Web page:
This week’s postcard takes a sentimental tone, with this image from the First World War:The verse on the front of the card reads:
Together in Thought
I look into your eyes and say,
Though from you I must go away,
Yet with you, dear, my heart will stay,
Until we meet again some day.
The photograph is clearly a studio shot, complete with studio props as the soldier is actually wearing the 1888 style leather bandolier, which was largely obsolete by this period:The postcard was sent in 1915, as witnessed by the postmark on the rear:The message is not the clearest, being written in pencil and subject to a hundred years of wear, but as best I can make out it reads:
Aug 19th 1915
Just a line hoping you’re all well as its leave time at present, I am just packing up to go to Swindon. I am going on ahead to the advance party so I shall be travelling all night as it is at the other side of London. All the others are coming on Friday. I was hoping to see you on Saturday but it cannot be helped. Tell old Wilson he is going to be with us as soon as ???? Best wishes your Harry.
It is always nice to get a postcard which has been used and helps tie down an exact date. These sentimental cards were hugely popular, but are largely ignored by collectors today- I rather like them as they reflect the senders emotions and feelings towards their loved ones in a way that often does not come across from other images and accounts.
The birth of the jet era saw a large number of different designs of aircraft developed, with many lasting only a few years in service before being made obsolete as technology advanced rapidly. The Supermarine Attacker was one of these short lived designed, but has its place in history as being the first jet adopted by the Royal Navy. Tonight we have a fine period postcard showing the aircraft in flight:The Attacker developed from a Royal Air Force (RAF) fighter jet project, under Air Ministry Specification E.10 of 1944 (the E for experimental). The design of the Attacker used the laminar flow straight-wings of the Supermarine Spiteful.The project was intended to provide an interim fighter for the RAF while another aircraft, the Gloster E.1/44 also using the Nene engine, was developed. The Nene engine had intakes either side of the fuselage in front of the wings:And exhausted through a single jet at the rear of the aircraft:An order for three prototypes was placed on 30 August 1944, the second and third of which were to be navalised. An order for a further 24 pre-production aircraft, six for the RAF and the remaining 18 for the Fleet Air Arm was placed on 7 July 1945.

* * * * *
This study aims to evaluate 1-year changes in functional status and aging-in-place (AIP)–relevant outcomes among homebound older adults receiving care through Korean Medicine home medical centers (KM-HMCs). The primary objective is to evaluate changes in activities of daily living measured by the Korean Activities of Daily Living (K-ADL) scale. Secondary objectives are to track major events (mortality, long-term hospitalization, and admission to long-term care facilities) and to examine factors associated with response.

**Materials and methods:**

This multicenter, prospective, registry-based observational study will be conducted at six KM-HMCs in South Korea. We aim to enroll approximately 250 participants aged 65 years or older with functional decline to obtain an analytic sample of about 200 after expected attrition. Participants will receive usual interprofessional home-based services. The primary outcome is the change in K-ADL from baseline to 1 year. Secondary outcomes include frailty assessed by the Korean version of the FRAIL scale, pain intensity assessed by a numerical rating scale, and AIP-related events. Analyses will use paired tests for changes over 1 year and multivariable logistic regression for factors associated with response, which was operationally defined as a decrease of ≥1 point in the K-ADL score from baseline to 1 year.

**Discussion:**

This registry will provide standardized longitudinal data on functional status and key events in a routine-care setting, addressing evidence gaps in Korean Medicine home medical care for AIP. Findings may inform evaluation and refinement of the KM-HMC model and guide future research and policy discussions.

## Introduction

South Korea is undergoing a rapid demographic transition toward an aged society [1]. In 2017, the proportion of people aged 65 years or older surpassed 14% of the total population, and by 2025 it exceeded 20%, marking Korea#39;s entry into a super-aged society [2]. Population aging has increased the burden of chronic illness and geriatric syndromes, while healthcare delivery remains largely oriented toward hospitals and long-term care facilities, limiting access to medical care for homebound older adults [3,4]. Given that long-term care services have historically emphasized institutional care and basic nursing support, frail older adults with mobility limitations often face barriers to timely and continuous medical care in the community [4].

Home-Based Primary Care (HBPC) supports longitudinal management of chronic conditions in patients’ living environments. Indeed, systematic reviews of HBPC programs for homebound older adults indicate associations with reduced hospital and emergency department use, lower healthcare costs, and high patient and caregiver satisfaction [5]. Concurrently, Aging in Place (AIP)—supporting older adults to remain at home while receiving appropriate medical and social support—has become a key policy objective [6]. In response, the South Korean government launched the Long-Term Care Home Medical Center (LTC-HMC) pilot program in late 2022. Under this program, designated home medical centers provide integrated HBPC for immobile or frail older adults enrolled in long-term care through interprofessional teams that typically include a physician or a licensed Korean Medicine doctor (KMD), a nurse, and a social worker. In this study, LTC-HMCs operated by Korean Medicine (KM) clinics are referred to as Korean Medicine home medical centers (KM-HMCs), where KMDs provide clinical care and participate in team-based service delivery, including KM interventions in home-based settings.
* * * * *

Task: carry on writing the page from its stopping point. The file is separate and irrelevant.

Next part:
Handling problems with the Spiteful prototype delayed progress on the jet-powered version, leading to the pre-production order of 24 being stopped, although work on the three prototypes continued. The Fleet Air Arm instead bought 18 de Havilland Vampire Mk. 20s to gain experience with jet aircraft. The RAF rejected both designs since they offered no perceptible performance advantage over the contemporary Gloster Meteor and the de Havilland Vampire, the RAF’s first two operational jet aircraft. Supermarine offered a navalised version of the project to the Admiralty. The prototype Type 392 serial number TS409 land version was first flown on 27 July 1946, by test pilot Jeffrey Quill. This aircraft’s ownership can clearly be seen from the large ‘Royal Navy’ painted on the fuselage near the tail:The Attacker suffered from deficiencies which led to it quickly being superseded; one being that the aircraft retained the Spiteful’s tail-wheel undercarriage (due to the extent of the re-tooling that would have been required to alter the Spiteful’s wing), rather than a nose-wheel undercarriage, thus making the Attacker more difficult to land on aircraft carriers. This same tail-down attitude meant that when operating from grass airfields the jet exhaust would create a long furrow in the ground that “three men could lie down in”. Also the new wing was apparently aerodynamically inferior to the original Spitfire elliptic one, with lower critical Mach number, leading to someone quipping that “they rather should have left the Spitfire wing on the thing”.
The first navalised prototype, Type 398 TS413 flew on 17 June 1947 flown by test pilot Mike Lithgow, three years after the Meteor had made its first flight. Production orders for the FAA were placed in November 1949. The first production aircraft to take to the skies was the F.1 variant in 1950, entering service with the FAA in August 1951 with the first squadron being 800 Naval Air Squadron. The aircraft had its cockpit high on top of the fuselage, giving the pilot good visibility:The F.1’s armament consisted of four 20 mm (.79 in) Hispano Mk. V cannons, with 125 rounds of ammunition per gun. It was powered by a single Rolls-Royce Nene Mk. 101 turbojet engine.
The Attacker had a brief career with the Fleet Air Arm, not seeing any action during its time with the FAA and being taken out of first-line service in 1954. It remained in service with the Royal Naval Volunteer Reserve (RNVR) for a little while longer, being taken out of service in early 1957. The Attacker was replaced in the front line squadrons by the later and more capable Hawker Sea Hawk and de Havilland Sea Venom.